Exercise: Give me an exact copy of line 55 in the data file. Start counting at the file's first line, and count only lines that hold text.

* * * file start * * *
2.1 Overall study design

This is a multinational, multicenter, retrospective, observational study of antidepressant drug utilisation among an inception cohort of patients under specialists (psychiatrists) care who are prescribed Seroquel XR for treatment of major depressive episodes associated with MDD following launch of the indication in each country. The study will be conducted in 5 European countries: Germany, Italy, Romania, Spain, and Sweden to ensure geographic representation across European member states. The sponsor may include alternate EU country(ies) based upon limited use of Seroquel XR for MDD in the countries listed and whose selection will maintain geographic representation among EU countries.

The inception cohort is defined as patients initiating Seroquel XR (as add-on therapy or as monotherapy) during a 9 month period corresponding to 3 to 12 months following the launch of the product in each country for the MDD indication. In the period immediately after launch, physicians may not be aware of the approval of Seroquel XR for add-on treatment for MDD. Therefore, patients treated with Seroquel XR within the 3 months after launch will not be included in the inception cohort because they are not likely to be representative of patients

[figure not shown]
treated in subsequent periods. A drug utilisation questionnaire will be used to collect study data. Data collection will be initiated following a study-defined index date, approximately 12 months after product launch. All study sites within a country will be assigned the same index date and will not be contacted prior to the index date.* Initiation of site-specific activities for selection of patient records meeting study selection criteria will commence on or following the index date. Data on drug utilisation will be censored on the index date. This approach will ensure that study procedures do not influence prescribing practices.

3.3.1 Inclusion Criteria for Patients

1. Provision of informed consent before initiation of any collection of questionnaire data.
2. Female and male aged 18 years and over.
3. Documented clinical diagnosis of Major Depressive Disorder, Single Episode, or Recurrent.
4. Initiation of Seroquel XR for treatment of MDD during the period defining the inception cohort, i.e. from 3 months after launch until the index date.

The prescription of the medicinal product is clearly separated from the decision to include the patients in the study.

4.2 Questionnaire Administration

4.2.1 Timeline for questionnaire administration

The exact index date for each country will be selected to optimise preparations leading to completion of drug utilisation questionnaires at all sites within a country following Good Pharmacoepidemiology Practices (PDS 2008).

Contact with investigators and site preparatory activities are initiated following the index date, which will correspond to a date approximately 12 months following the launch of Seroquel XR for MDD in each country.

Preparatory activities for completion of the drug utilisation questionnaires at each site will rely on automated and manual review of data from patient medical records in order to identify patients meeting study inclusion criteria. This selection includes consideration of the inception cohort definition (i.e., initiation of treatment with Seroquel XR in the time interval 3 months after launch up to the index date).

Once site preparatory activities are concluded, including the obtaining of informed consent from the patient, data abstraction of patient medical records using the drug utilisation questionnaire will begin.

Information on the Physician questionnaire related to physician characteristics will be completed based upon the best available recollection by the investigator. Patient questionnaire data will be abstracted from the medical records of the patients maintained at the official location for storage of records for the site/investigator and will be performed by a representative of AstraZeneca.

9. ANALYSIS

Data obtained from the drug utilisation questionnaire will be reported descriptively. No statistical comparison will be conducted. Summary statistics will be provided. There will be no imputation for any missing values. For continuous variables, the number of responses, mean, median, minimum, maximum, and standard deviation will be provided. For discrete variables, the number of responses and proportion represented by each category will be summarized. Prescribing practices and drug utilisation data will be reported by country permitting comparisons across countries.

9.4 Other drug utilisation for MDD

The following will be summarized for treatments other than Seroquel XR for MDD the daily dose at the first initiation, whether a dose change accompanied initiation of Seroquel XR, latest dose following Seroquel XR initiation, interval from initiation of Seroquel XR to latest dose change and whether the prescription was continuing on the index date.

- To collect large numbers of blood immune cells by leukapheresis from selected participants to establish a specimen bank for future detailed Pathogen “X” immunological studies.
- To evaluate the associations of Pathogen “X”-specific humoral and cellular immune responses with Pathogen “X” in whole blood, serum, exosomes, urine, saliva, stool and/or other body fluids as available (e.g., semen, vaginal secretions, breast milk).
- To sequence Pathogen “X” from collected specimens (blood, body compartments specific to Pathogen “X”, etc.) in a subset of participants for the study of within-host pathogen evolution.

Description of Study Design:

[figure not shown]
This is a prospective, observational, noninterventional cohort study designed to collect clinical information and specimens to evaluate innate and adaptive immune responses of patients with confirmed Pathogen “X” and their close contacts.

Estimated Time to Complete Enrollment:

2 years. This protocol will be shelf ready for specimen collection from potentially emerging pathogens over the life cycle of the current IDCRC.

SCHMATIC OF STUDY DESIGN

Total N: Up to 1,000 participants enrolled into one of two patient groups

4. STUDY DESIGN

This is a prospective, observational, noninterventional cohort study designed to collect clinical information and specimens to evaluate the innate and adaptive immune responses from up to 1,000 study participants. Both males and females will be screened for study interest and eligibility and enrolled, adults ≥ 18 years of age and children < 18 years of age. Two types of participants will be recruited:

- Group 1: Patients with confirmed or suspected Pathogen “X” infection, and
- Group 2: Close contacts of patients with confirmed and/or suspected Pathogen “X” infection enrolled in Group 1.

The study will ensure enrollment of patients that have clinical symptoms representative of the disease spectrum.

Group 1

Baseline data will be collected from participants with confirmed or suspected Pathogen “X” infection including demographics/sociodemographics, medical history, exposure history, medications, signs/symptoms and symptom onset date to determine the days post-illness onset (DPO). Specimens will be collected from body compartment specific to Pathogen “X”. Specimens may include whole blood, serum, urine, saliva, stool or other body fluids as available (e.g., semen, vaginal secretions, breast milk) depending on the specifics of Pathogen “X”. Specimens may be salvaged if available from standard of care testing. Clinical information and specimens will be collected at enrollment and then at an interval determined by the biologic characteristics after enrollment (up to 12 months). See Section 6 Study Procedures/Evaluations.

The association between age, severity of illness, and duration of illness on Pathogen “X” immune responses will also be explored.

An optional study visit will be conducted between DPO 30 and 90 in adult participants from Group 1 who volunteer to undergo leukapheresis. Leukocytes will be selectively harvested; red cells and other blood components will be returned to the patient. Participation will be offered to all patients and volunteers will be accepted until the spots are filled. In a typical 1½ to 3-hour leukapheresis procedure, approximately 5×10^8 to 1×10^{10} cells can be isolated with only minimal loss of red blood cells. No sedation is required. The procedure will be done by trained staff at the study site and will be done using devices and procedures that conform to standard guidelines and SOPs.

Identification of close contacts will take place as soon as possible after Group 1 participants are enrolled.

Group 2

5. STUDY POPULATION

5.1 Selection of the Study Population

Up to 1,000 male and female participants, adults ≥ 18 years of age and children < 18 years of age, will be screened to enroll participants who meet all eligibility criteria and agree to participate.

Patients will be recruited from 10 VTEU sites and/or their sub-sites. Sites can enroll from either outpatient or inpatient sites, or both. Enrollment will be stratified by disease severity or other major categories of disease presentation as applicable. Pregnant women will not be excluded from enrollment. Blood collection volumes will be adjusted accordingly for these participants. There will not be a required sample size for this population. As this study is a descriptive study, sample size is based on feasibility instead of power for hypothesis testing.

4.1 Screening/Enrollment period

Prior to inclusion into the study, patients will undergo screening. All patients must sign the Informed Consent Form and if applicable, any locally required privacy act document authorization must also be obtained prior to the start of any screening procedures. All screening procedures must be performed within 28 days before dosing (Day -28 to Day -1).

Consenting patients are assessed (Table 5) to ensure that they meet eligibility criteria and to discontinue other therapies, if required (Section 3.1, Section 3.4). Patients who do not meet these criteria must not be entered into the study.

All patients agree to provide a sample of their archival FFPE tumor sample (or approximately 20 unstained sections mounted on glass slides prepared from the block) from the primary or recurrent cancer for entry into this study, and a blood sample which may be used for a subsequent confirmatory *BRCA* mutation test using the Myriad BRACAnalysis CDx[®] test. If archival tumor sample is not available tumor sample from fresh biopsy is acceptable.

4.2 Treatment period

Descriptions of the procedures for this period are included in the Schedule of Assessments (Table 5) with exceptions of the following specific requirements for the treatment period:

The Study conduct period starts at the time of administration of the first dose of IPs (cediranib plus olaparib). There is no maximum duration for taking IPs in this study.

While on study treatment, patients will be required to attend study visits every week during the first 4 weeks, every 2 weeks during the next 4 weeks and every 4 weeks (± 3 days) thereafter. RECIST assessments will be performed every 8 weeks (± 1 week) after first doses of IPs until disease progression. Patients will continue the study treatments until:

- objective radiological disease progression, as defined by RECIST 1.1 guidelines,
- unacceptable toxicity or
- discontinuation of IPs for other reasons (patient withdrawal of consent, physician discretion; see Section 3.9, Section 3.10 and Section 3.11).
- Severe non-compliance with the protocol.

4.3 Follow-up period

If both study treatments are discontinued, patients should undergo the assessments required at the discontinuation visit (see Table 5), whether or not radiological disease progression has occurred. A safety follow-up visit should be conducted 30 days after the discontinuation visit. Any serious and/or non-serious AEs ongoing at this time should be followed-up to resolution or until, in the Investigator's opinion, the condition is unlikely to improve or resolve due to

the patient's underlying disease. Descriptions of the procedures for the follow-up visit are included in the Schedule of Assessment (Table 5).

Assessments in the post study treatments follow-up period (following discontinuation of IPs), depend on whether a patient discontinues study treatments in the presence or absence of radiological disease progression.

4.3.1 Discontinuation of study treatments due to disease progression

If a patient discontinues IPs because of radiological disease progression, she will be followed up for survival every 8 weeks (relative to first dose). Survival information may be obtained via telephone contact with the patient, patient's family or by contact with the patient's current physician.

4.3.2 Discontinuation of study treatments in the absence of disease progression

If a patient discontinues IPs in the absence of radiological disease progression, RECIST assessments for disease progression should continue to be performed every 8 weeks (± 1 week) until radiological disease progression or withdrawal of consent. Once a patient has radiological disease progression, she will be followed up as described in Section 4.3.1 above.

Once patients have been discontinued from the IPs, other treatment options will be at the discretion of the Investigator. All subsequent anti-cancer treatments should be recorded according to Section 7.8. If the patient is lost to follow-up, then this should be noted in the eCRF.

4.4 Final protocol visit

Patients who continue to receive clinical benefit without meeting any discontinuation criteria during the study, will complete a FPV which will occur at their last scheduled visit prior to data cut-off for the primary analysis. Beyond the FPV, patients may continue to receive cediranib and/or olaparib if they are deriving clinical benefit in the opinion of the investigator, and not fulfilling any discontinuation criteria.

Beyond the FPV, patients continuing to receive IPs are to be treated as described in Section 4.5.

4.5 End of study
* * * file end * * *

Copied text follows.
While on study treatment, patients will be required to attend study visits every week during the first 4 weeks, every 2 weeks during the next 4 weeks and every 4 weeks (± 3 days) thereafter. RECIST assessments will be performed every 8 weeks (± 1 week) after first doses of IPs until disease progression. Patients will continue the study treatments until: